Four USMC F-35Bs from VMFA-214 made a quick stop at Coeur d’Alene Airport. Coeur d’Alene is the hometown of World War II ace Gregory “Pappy” Boyington, who was also the commanding officer of VMF-214 Black Sheep during the conflict.
Four US Marine Corps (USMC) F-35B Lightning II strike fighters from VMFA-214 soared across the Coeur d’Alene Airport on Jun. 17, 2023, as the video in this post shows. Coeur d’Alene is the hometown of World War II ace Gregory “Pappy” Boyington, who was also the commanding officer of VMF-214 Black Sheep during the conflict.
As reported by FOX28, the public was invited to come and see them up close. The F-35Bs were parked from 1 p.m. – 2 p.m. at the Aviation and Maintenance ramp, where Marines presented them to the public.
“Our original CO was Pappy Boyington in World War Two,” Soaker, a USMC F-35B pilot, said. “So obviously [the] hometown of Pappy Boyington. And so, the Marine Corps League invited us up so we can see our squadron’s heritage.”
Gregory “Pappy” Boyington, Marine Corps Ace credited with the destruction of 28 Japanese aircraft, was awarded the Medal of Honor “for extraordinary heroism above and beyond the call of duty” while in command of a Marine Fighting Squadron in the Central Solomons Area from Sep. 12, 1943 to Jan. 3, 1944. He also received the Navy Cross and numerous other honors for his combat actions.
Gregory Boyington was born in Coeur d’Alene, Idaho, on Dec. 4, 1912. According to Alert 5, Coeur d’Alene is a city located in the northern part of Idaho, known for its beautiful lake and scenic surroundings. Boyington grew up in Coeur d’Alene and attended high school there before pursuing his higher education at the University of Washington in Seattle.
He started his military career while still attending college and was designated a Naval Aviator on Mar. 11, 1937 and on Jul. 2, 1937 was designated second lieutenant in the USMC.
Boyington resigned his commission in the Marine Corps on Aug. 26, 1941 to accept a position with the Central Aircraft Manufacturing Company. CAMCO was a civilian organization formed for the protection of the Burma Road. The unit later became known as the American Volunteer Group, the famed “Flying Tigers” of China. During his months with the “Tigers,” he became a squadron commander and shot down six Japanese planes to secure an appreciable lead over other American aces who didn’t get into the fight until after Dec. 7, 1941. He flew 300 combat hours before the AVG disbanded.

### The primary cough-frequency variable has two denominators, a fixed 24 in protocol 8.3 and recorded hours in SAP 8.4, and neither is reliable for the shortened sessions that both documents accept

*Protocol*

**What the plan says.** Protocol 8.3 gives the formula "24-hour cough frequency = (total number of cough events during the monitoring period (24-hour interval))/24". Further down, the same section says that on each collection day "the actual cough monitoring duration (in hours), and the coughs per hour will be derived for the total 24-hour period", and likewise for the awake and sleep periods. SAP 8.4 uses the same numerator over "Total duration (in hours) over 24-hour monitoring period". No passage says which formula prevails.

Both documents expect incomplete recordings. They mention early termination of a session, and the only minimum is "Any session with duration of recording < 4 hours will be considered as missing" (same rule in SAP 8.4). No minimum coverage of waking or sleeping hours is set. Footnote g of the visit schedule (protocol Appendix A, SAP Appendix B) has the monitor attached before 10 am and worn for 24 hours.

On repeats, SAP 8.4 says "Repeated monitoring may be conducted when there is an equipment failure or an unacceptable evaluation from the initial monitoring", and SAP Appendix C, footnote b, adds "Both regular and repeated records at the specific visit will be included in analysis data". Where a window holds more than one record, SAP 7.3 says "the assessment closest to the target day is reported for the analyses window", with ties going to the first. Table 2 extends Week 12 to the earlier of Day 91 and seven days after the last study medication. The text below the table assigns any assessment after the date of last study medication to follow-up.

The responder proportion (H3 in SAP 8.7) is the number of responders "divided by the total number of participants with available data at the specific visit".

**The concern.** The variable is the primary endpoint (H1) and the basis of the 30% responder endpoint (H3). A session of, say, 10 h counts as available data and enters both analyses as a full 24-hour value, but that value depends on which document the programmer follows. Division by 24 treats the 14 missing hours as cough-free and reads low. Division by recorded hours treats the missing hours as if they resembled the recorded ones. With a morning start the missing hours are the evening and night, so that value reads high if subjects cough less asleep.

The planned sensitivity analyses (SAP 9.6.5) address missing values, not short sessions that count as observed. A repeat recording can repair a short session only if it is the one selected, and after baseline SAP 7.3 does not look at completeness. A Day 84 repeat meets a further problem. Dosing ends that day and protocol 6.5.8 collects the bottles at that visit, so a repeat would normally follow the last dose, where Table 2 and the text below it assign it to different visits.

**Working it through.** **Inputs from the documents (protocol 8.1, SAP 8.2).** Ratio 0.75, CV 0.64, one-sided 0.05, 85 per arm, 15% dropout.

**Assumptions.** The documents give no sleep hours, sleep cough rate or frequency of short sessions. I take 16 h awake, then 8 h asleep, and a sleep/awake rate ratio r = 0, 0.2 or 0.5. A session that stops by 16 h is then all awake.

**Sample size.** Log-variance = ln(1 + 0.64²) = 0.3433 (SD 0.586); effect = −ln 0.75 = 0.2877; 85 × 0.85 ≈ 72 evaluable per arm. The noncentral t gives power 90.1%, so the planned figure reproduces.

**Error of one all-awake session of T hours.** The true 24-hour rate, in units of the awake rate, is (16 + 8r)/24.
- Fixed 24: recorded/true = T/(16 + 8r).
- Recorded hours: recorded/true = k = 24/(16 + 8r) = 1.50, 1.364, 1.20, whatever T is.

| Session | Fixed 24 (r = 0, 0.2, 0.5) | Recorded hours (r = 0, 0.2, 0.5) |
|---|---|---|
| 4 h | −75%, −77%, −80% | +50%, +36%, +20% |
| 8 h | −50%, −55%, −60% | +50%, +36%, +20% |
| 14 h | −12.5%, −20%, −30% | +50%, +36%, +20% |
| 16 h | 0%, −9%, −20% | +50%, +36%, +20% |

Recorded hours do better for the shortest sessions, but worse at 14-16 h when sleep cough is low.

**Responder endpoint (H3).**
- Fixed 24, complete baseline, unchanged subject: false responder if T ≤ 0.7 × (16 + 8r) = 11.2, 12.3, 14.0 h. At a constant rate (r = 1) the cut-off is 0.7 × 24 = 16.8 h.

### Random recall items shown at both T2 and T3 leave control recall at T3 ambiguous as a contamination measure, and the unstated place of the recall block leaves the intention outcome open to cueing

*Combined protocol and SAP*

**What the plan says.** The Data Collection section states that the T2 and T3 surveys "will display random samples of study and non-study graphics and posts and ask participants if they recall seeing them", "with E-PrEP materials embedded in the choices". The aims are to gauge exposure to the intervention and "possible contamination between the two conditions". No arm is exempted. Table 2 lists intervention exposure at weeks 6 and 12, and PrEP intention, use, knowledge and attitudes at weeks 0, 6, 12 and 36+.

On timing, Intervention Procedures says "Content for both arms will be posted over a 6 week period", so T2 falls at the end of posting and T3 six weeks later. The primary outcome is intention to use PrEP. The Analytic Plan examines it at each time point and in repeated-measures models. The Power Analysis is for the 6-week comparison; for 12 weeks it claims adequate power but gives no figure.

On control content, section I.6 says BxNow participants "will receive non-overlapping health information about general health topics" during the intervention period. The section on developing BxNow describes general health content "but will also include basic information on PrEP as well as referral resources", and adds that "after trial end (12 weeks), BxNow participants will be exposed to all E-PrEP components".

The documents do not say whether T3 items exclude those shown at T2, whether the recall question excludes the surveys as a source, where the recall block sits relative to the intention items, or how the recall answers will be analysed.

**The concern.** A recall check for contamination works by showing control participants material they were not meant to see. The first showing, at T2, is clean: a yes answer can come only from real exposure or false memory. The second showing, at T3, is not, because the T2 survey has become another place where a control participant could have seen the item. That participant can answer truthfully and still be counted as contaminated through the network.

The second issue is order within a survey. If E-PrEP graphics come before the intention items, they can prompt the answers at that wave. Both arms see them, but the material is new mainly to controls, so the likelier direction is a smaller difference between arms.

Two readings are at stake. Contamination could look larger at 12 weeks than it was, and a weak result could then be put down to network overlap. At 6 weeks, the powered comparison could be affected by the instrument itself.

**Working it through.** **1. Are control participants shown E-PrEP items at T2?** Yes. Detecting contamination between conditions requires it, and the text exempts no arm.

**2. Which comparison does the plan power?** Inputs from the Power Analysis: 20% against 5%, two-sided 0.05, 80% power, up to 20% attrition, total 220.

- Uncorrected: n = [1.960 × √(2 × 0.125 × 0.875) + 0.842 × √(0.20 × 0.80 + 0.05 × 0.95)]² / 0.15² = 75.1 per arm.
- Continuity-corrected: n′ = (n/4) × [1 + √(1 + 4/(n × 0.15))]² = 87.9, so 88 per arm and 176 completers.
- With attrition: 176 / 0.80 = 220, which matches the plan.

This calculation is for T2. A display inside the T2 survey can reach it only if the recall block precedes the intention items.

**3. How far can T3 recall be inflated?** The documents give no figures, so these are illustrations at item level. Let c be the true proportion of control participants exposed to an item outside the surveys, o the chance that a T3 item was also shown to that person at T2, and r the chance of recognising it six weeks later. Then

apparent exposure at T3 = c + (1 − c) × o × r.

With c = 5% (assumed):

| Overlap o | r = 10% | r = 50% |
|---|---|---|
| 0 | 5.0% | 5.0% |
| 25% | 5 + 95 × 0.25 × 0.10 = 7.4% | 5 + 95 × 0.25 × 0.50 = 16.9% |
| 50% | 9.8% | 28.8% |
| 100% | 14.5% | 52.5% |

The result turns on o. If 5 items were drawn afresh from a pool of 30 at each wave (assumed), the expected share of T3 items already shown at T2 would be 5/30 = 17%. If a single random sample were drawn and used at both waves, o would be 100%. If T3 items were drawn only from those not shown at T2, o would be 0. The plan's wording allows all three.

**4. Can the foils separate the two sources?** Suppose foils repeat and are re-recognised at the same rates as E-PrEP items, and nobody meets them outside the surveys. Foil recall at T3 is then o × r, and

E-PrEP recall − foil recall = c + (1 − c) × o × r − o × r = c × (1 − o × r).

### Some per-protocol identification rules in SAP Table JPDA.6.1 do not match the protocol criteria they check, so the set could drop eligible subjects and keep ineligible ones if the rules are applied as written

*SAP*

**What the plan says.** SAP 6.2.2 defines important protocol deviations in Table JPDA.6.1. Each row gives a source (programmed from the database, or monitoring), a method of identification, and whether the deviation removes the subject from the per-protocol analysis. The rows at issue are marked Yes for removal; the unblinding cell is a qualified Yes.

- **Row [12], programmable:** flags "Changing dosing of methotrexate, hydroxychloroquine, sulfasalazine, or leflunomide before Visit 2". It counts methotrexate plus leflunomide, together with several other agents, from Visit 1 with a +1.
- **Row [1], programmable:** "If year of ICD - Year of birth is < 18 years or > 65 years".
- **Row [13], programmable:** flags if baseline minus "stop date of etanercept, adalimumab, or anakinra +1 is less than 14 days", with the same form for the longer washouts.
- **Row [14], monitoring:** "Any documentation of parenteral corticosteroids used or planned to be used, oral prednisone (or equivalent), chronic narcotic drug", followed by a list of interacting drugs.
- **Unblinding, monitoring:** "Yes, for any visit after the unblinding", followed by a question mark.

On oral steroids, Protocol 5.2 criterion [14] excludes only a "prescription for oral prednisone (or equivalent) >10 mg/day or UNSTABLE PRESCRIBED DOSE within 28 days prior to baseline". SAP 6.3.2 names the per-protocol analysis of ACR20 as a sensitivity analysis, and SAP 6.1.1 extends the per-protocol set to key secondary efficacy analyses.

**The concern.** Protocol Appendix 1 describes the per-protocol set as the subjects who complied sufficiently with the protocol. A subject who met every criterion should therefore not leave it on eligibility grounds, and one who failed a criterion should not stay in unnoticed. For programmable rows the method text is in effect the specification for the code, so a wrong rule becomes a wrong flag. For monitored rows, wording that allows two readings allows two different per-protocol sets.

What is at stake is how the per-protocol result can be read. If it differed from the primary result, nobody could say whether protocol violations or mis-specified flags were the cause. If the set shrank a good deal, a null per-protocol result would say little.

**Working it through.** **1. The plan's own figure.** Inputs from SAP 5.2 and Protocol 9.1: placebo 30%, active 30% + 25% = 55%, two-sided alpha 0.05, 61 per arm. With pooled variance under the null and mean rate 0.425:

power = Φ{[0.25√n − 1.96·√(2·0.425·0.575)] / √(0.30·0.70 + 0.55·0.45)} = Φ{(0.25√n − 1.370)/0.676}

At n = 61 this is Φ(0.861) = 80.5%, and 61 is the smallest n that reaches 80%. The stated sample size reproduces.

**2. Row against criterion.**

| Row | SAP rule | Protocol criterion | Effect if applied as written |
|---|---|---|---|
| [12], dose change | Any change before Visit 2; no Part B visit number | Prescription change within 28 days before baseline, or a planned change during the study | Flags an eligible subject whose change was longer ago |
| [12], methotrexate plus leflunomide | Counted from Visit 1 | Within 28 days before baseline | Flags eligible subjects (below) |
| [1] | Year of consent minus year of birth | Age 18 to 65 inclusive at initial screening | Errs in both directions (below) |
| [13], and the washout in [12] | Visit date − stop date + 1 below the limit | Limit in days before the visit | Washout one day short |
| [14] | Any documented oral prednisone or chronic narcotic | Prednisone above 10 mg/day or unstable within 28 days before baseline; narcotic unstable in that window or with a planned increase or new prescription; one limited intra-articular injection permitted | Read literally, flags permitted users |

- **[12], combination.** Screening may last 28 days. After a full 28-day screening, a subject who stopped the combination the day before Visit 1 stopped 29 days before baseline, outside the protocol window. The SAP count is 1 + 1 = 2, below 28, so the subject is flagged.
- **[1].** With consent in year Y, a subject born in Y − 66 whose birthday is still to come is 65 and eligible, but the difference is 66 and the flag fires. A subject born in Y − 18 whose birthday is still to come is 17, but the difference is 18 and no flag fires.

During World War II, Boyington earned the nickname “Pappy” because, at the age of 31, he was considered one of the older pilots in his squadron. Boyington initially served with VMF-122 in the Pacific theater but gained fame and recognition when he took command of VMF-214 in September 1943.
According to Marine Corps University, during the intense activity in the Russell Islands-New Georgia and Bougainville-New Britain-New Ireland areas added to his total almost daily. During his squadron’s first tour of combat duty, Maj Boyington personally shot down 14 enemy fighter planes in 32 days. On Dec. 17, 1943, he headed the first Allied fighter sweep over impregnable Rabaul. By Dec. 27 his record was 25. He tied the then-existing American record of 26 planes on Jan. 3, 1944 when he shot down another fighter over Rabaul.
Under Boyington’s leadership, the Black Sheep Squadron became known for their aggressive and effective air combat tactics. They flew Vought F4U Corsair fighter planes and engaged in intense aerial battles against Japanese forces in the Pacific.
After spending 20 months as a prisoner of war when his plane was shot down on Jan. 3, 1944, Boyington returned to the US as a national hero. He left the military in 1947 with the rank of colonel and later authored a book called “Baa Baa Black Sheep,” which detailed his wartime experiences.
Following the war, Boyington returned to Coeur d’Alene and lived there for some time before eventually settling in Fresno, California. Throughout his life, he maintained connections to Coeur d’Alene and was recognized as one of its notable residents. Today, the city honors his memory with various tributes, including a statue of Boyington located near the Coeur d’Alene Resort.
Photo credit: U.S. Marine Corps, U.S. Navy and Own Work Coloured by Johnny Sirlande via Wikipedia